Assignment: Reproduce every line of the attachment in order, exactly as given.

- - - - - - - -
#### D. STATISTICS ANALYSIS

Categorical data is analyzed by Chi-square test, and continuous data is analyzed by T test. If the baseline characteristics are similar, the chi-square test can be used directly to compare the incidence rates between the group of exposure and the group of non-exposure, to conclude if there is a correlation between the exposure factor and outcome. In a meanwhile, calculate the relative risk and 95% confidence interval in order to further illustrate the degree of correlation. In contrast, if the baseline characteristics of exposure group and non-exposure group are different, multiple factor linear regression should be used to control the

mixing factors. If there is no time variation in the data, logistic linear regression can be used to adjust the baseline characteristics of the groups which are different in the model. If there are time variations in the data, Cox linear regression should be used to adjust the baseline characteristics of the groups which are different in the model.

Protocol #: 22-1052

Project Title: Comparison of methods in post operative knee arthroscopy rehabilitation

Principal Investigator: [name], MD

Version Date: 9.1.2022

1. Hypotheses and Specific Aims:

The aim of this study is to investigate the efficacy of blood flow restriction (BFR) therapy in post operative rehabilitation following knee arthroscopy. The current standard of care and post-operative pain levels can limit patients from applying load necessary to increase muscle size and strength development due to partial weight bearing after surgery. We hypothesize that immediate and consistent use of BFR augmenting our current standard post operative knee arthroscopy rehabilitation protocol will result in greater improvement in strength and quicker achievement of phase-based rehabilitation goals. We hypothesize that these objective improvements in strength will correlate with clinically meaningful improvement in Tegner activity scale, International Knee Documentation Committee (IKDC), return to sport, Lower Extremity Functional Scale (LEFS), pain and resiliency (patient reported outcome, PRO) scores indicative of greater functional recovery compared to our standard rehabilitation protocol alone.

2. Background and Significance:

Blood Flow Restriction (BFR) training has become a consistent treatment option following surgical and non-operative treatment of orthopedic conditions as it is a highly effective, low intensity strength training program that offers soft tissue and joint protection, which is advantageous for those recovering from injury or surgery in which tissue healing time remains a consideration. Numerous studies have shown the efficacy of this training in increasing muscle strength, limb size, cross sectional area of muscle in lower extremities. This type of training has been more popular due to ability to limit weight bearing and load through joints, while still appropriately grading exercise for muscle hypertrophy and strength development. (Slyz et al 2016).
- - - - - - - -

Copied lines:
#### D. STATISTICS ANALYSIS

Categorical data is analyzed by Chi-square test, and continuous data is analyzed by T test. If the baseline characteristics are similar, the chi-square test can be used directly to compare the incidence rates between the group of exposure and the group of non-exposure, to conclude if there is a correlation between the exposure factor and outcome. In a meanwhile, calculate the relative risk and 95% confidence interval in order to further illustrate the degree of correlation. In contrast, if the baseline characteristics of exposure group and non-exposure group are different, multiple factor linear regression should be used to control the

mixing factors. If there is no time variation in the data, logistic linear regression can be used to adjust the baseline characteristics of the groups which are different in the model. If there are time variations in the data, Cox linear regression should be used to adjust the baseline characteristics of the groups which are different in the model.

Protocol #: 22-1052

Project Title: Comparison of methods in post operative knee arthroscopy rehabilitation

Principal Investigator: [name], MD

Version Date: 9.1.2022

1. Hypotheses and Specific Aims:

The aim of this study is to investigate the efficacy of blood flow restriction (BFR) therapy in post operative rehabilitation following knee arthroscopy. The current standard of care and post-operative pain levels can limit patients from applying load necessary to increase muscle size and strength development due to partial weight bearing after surgery. We hypothesize that immediate and consistent use of BFR augmenting our current standard post operative knee arthroscopy rehabilitation protocol will result in greater improvement in strength and quicker achievement of phase-based rehabilitation goals. We hypothesize that these objective improvements in strength will correlate with clinically meaningful improvement in Tegner activity scale, International Knee Documentation Committee (IKDC), return to sport, Lower Extremity Functional Scale (LEFS), pain and resiliency (patient reported outcome, PRO) scores indicative of greater functional recovery compared to our standard rehabilitation protocol alone.

2. Background and Significance:

Blood Flow Restriction (BFR) training has become a consistent treatment option following surgical and non-operative treatment of orthopedic conditions as it is a highly effective, low intensity strength training program that offers soft tissue and joint protection, which is advantageous for those recovering from injury or surgery in which tissue healing time remains a consideration. Numerous studies have shown the efficacy of this training in increasing muscle strength, limb size, cross sectional area of muscle in lower extremities. This type of training has been more popular due to ability to limit weight bearing and load through joints, while still appropriately grading exercise for muscle hypertrophy and strength development. (Slyz et al 2016).